Windows error code 0x800708c5 when resetting a password using ADUC

(Last updated on August 2, 2018)

We recently had a case where a customer saw the following unfriendly message during an administrator password reset against a user.

The administrator performed the same reset from another DC in his environment (the same password against the same user), but got a different message.

As he was trialling our Specops Password Policy solution at the time, he wondered if this had something to do with us.

We did a little digging and found following:

  • The first unfriendly message was produced on a DC running Server 2012 (effectively Windows 8)
  • The second more friendly message was produced on Server 2012 R2 (effectively Windows 8.1).

We tested this in our environment, on exactly the same OS’s, without any Specops software installed and got exactly the same message. We can confirm this is a Microsoft bug in Windows 2012 ADUC, not being able to translate the error code from LSASS i.e. 0x800708c5, and nothing to do with us.

The customer also pointed out that the Sentinel was reporting two failures in the application eventlog on the DC’s during an attempt to reset a user’s password with something that did not match the Specops Password Policy.

We tested a reset using the AD PowerShell commandlets (set-ADAccountPassword) and got the expected one entry in the log.

Again, this looked like an issue with ADUC to us. To dig further into this we looked at the security logs on the DCs and found the following (with no Specops software installed at all).

ADUC, for some reason only known to Microsoft Developers, calls the reset password API TWICE, not once, as it should (as proven with the PowerShell commands).

As a bonus for anyone reading all the way to this part, if you ever see a hex code (this is a so-called HRESULT) that starts with 0x8007, like 0x800708c5, it means that it is a Win32 error (what most people see as an error code).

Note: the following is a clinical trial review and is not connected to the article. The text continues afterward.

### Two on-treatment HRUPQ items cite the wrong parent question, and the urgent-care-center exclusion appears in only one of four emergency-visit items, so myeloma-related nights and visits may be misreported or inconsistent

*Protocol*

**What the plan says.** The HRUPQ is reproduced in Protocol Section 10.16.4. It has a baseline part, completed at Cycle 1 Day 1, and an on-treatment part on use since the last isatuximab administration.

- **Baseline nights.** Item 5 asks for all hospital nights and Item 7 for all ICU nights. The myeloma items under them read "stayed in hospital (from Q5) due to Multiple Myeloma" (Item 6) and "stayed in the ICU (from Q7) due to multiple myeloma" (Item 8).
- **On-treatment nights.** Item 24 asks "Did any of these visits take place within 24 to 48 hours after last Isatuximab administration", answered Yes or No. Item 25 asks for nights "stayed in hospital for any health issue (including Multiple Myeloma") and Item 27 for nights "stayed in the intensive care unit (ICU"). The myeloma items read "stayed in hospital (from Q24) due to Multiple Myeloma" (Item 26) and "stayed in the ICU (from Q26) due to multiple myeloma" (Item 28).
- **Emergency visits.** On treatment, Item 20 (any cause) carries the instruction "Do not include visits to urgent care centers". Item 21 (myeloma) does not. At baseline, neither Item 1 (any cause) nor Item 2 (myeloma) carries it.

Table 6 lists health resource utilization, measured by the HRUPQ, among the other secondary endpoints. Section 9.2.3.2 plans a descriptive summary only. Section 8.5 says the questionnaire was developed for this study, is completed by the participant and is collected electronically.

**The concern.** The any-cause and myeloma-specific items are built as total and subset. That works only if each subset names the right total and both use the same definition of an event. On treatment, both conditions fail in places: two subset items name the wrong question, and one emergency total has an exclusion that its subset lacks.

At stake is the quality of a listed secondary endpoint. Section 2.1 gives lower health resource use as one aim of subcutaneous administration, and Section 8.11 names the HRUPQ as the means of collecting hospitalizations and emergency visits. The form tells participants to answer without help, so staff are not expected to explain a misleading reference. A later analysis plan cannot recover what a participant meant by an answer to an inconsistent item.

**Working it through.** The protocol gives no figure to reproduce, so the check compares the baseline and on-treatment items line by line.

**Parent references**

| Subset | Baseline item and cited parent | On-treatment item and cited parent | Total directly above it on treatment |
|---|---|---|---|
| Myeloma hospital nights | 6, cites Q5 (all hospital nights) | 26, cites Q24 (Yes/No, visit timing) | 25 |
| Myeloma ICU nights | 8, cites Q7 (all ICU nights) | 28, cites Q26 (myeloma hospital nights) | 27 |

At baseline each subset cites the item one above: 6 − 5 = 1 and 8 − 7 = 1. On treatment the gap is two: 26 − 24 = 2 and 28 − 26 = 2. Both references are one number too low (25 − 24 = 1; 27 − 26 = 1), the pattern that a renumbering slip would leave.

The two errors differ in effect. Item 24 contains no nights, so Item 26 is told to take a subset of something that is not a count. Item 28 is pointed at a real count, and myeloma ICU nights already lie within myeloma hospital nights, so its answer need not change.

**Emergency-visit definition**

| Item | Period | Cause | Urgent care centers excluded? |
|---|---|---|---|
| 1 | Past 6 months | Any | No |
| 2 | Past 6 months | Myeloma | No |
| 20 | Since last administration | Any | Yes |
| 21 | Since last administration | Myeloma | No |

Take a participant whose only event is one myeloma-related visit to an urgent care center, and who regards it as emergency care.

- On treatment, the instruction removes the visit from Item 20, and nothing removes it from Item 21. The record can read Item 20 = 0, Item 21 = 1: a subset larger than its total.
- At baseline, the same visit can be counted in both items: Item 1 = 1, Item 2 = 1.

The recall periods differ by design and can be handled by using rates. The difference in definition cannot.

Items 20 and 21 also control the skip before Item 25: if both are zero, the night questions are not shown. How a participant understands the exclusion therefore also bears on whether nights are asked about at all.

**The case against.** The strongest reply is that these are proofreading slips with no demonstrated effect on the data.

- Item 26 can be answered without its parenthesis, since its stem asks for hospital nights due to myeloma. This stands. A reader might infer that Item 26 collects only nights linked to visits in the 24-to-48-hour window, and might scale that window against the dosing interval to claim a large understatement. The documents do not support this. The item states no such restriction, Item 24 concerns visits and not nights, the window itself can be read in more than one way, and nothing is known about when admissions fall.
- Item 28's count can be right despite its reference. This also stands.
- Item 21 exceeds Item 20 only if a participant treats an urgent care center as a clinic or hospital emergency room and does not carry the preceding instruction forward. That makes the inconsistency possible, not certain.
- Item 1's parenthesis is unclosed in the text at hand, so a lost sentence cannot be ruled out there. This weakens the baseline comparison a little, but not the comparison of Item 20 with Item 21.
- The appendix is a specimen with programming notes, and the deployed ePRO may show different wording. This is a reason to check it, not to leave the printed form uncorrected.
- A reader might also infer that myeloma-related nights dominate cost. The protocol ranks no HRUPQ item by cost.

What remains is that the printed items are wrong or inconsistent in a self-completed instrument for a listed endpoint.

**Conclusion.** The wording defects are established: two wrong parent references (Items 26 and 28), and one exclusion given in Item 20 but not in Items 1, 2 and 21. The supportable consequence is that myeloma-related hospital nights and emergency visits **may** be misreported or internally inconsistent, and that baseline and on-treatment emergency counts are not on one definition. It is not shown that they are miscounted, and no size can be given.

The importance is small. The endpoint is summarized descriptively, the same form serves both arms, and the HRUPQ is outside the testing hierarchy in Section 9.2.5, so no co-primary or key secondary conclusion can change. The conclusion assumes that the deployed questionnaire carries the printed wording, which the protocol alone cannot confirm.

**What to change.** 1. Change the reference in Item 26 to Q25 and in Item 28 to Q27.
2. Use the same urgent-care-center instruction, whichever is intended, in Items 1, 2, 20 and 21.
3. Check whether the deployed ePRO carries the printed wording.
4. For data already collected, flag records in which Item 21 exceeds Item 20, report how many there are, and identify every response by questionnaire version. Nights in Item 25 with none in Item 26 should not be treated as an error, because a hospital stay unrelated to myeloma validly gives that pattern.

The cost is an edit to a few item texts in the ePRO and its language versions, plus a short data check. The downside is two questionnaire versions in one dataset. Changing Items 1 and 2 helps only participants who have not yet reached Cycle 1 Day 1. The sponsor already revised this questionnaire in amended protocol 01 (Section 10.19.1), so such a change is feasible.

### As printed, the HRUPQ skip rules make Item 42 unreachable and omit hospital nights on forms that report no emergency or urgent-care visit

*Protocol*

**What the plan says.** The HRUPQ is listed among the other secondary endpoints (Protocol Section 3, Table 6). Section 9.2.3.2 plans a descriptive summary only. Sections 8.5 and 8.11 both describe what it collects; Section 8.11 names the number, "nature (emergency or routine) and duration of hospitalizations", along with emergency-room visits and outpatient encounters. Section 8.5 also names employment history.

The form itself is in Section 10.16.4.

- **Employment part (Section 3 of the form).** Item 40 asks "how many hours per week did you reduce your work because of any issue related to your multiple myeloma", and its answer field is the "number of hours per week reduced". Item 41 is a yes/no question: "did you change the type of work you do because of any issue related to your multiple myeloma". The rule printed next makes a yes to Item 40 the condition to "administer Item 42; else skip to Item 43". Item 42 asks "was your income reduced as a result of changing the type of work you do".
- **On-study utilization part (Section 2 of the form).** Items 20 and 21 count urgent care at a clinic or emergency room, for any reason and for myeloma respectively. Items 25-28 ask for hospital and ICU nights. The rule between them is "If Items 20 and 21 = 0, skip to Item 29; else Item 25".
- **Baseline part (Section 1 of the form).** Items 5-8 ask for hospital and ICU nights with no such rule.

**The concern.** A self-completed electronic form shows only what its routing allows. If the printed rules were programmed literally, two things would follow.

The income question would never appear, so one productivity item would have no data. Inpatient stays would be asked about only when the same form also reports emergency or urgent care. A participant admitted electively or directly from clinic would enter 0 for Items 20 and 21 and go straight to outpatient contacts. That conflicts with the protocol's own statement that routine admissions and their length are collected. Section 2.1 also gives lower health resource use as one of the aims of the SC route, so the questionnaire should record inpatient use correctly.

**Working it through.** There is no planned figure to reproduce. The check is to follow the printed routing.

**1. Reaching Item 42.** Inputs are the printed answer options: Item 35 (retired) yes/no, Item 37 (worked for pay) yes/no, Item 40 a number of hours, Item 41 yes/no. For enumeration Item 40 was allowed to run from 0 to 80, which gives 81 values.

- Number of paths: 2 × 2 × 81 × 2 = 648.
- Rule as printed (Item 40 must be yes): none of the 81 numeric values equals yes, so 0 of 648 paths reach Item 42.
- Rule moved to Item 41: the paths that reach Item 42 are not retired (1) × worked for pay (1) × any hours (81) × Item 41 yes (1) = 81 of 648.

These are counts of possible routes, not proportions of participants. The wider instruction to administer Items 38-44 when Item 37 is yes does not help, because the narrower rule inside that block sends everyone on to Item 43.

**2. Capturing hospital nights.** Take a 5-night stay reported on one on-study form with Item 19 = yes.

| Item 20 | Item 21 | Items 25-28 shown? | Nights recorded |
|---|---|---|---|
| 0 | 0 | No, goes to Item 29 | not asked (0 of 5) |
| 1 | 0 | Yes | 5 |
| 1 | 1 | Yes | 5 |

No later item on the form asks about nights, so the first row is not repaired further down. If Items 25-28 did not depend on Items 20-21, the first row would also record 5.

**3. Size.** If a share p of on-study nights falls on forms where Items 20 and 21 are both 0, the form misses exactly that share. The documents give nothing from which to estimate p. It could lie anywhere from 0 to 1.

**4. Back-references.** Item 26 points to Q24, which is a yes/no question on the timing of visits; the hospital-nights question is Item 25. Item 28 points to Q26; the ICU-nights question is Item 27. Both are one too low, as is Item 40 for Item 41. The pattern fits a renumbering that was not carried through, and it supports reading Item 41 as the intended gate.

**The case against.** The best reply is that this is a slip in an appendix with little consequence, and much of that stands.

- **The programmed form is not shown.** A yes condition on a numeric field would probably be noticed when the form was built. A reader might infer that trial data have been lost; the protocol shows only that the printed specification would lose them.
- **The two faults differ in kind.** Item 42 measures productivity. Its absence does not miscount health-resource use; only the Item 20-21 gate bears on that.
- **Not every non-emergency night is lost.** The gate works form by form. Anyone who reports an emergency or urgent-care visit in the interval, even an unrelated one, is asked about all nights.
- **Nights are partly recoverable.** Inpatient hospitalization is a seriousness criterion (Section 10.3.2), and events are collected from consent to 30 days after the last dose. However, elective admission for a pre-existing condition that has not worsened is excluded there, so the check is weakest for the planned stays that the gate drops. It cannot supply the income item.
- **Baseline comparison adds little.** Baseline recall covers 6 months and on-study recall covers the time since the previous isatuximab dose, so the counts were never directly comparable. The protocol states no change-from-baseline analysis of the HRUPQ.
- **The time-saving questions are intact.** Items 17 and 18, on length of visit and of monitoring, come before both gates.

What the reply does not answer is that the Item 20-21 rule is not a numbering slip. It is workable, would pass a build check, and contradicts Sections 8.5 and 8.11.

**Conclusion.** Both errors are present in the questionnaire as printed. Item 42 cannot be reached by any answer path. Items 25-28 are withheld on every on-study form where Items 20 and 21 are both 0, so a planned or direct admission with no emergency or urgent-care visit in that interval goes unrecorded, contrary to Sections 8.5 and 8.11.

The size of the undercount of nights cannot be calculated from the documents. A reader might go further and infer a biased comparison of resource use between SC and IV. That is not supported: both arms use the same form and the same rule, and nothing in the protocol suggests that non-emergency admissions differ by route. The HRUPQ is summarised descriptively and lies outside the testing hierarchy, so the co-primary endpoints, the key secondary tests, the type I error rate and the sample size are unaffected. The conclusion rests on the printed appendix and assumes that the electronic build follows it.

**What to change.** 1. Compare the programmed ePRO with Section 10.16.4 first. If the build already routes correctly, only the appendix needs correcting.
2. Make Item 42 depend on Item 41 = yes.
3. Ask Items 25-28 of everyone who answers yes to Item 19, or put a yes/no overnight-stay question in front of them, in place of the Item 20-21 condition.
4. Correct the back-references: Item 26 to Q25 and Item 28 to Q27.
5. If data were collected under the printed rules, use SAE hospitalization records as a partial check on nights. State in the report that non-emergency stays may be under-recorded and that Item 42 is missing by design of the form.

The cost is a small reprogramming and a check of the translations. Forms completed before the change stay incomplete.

If you take the last four characters and convert from hex to decimal, e.g. 08C5 hex equals 2245 decimal if you check your calculator, and now in a command prompt, you can type a simple “net helpmsg 2245” and get the actual message. In this case, “The password does not meet the password policy requirements. Check the minimum password length, password complexity and password history requirements.” Armed with this knowledge, you can now figure out what message that error represents.

 

 

  • Was this Helpful ?
  • Yes   No

Tags: , ,

>

Written by

Darren James

Product Specialist, Specops Software

More Articles
Back to Blog

Related Articles

  • Comparing the strength of different password policies

    This article dives deep into the math that is hidden behind the Relative Password Policy Strength in Specops Password Auditor. Bring your combinatorics book and strap in for a math lesson. Relative Password Policy Strength The password policy strength is in essence a measurement of: How many possible combinations are there of a password using…

    Read More
  • Customize the Windows 10 start menu

    If you are ready to install Windows 10, stop for a minute to find out how you customize the Windows 10 start menu. You will save yourself time and avoid a major hassle for your end users. We love Windows 10, but not the start menu, which still contains many icons that most users do…

    Read More
  • Moving to Office 365? A few things you should consider

    Many organizations are making the move to cloud, specifically Office 365 (O365). Recognized as the most common business productivity software, O365 offers many benefits to today’s mobile workforce. There’s also some perks for the IT staff. Freed up internal resources, from servers to personnel, easy access to the latest and greatest, and best of all,…

    Read More

© 2018 Specops Software. All rights reserved. Privacy and Data Policy